Yoo: President Obama in some ways has upended the framers’ vision for the Presidency. They thought it would be a modest office in peacetime and it would expand during war to meet the crisis, and once the crisis has passed the [President’s] powers would retract….Obama’s vision [of the Presidency] seems to be expansive on domestic affairs and narrow on foreign affairs and the framers had the opposite vision.
HR: Do you think the Bush administration’s—and your—most vocal critics have any misconceptions?
John Yoo: People tend to [look at Presidential decision-making during times of crisis and] think, ‘If the President is exercising his power so broadly, it’s not in the Constitution.’ In reality, it’s more that we don’t have big wars that often. The Constitution is designed so that the power of the President can expand during wartime and contract during peacetime.
People think if individuals like Khalid Sheikh Mohammed are not being treated as civilians, there are no rules [with respect to treating them]. But people are not familiar with our military system of justice, a system of rules for dealing with those we are at war with. This idea that there are no rules with regard to handling a terrorist enemy unless you treat them like American citizens is false.
HR: Right now there is much debate over whether to try terror suspects like KSM and, more recently, the underwear bomber, in U.S. civilian courts. Do you believe that is appropriate from a legal standpoint, and why or why not?
John Yoo: Al Qaeda wants us to think of terrorism in this confused way; if we treat them like common criminals they benefit. [In bringing them to civilian trial,] we give them a free platform to make speeches and demand that our government produce all the intelligence it can on al Qaeda and make it public.
HR: To be the devil’s advocate, we’ve successfully convicted plenty of terrorists in the U.S. court system, including Ramzi Youssef, the 1993 World Trade Center bomber, who’s in a maximum security prison. So why not give these guys a trial?
John Yoo: [Bringing terror suspects to civilian trial] is a terrible idea because it threatens this country’s ability to carry out the war effectively. In a war against a covert enemy, intelligence is the main commodity. A trial forces us to stop asking them questions; once you are in the U.S. criminal justice system, you have the right to remain silent. And a trial will force us to reveal in public what we know about them.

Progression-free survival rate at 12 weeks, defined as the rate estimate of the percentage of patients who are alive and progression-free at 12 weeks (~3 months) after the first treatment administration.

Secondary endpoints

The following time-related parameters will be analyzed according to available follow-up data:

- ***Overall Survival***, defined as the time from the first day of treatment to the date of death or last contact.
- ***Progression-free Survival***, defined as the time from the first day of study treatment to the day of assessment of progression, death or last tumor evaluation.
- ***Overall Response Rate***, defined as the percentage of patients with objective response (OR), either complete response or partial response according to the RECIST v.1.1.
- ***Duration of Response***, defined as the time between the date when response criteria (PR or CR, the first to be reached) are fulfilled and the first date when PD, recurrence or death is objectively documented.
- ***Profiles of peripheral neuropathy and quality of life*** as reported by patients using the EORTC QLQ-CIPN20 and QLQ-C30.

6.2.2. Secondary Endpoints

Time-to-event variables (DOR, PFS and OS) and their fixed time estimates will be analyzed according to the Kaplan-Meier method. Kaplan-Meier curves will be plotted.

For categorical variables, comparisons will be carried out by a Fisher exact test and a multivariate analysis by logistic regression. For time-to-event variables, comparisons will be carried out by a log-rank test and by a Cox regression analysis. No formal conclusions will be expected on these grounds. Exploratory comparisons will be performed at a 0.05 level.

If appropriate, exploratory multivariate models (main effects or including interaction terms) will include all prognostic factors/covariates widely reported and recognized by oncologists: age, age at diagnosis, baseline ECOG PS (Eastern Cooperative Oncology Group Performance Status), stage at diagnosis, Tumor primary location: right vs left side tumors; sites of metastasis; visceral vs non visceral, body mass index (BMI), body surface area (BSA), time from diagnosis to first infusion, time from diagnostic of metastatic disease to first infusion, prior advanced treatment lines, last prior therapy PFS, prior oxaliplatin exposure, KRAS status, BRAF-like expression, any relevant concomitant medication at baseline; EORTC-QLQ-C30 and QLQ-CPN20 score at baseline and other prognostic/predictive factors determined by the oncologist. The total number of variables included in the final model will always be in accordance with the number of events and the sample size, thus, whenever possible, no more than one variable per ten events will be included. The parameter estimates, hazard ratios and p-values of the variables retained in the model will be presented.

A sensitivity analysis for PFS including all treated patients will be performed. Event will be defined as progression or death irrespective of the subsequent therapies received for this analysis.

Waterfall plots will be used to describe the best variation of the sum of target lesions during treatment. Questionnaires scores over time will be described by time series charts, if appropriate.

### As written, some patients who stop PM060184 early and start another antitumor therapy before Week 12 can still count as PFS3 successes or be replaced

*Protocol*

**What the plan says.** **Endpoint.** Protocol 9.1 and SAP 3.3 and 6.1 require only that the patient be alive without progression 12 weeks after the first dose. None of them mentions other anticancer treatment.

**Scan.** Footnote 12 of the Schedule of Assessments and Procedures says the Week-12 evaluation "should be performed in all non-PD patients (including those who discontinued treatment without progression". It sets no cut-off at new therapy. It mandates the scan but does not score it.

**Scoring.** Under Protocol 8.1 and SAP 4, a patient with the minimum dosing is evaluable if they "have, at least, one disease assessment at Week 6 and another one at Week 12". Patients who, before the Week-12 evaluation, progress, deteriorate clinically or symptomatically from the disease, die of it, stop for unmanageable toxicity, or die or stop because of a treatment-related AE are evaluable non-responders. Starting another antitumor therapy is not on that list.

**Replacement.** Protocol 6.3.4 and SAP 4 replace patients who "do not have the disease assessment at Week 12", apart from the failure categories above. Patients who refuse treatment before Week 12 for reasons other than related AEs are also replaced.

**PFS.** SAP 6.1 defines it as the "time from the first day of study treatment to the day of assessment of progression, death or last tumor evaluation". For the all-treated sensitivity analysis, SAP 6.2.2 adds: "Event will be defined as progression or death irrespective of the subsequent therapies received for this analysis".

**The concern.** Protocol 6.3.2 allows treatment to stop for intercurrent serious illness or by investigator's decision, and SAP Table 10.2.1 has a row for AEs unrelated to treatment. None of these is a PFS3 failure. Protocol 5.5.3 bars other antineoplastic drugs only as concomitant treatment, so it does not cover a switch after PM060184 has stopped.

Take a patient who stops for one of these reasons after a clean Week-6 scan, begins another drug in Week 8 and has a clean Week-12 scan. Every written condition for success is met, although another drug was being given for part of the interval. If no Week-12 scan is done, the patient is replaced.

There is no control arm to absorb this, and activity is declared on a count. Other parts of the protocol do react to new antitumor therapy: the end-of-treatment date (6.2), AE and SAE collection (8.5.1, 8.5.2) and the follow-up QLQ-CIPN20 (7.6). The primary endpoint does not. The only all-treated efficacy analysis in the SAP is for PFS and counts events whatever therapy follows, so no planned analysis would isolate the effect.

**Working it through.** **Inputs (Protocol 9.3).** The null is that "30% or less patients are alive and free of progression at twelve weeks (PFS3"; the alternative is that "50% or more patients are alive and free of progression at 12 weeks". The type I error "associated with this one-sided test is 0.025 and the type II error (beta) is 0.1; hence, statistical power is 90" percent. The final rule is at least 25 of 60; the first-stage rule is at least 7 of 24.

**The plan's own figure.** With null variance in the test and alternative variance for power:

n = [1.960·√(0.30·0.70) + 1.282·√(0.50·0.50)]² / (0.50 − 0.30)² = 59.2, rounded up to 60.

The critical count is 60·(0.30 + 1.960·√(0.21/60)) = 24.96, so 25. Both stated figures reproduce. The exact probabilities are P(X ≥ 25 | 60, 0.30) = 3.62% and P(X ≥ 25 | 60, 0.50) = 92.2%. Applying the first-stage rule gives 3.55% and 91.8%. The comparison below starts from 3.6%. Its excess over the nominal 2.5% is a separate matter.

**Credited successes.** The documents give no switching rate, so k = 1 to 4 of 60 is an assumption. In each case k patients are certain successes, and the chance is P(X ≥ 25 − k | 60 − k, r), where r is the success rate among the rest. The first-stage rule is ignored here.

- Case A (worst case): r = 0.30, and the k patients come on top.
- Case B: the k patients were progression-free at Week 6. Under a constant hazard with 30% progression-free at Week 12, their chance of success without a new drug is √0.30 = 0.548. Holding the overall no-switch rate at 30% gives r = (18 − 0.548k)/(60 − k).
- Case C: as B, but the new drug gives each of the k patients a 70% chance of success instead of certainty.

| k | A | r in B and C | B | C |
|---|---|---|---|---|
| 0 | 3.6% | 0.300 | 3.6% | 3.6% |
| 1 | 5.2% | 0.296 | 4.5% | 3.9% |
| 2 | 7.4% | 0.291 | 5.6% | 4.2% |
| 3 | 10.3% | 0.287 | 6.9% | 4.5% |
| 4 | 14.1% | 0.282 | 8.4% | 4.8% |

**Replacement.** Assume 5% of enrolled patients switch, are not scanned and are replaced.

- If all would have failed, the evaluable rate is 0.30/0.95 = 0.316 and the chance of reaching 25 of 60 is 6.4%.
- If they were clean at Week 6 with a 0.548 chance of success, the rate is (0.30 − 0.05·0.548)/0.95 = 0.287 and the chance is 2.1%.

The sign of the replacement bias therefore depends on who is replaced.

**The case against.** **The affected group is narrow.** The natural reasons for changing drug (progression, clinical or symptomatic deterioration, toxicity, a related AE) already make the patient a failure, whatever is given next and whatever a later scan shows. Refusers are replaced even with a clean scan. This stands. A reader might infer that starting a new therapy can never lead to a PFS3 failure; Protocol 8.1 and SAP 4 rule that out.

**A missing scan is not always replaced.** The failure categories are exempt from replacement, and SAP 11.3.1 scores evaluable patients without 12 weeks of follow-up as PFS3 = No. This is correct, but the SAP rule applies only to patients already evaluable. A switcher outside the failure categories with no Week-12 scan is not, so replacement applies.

HR: But in terms of fears that they will be released, that’s not the principal concern?
John Yoo: The real problem is interference with our intelligence activities. Trial forces us to give up secrets that could harm our national security. Trials are an enormous intelligence boon to al Qaeda.
HR: January 22nd is the one year anniversary of President Obama’s pledge to close Gitmo within a year. Obviously that’s not going to happen within the next ten days. What are the complications with closing Gitmo? Also, is it possible that shutting the facility and trying terror suspects in civilian courts might highlight the virtues of our legal system and win hearts and minds in this long war?
John Yoo: [There may be] some truth to the idea that it will improve our image in the world to close Guantanamo but you have to balance that against the cost … [That cost includes] possibly releasing people who otherwise wouldn’t be released, giving them access to federal court where they can cause mayhem, and enormous expense, despite the fact that we have a perfectly good facility at Guantanamo. I think the argument that Guantanamo helps al Qaeda recruit is kind of silly. Al Qaeda recruited before September 11th, before Guantanamo, and they’ll do it after Guantanamo closes.
HR: When people on the hard left refer to you as author of the “torture memos” and call for your prosecution, does it bother you? Has it affected your personal life at all?
John Yoo: Not really. I had a job to do and I think what I did was right.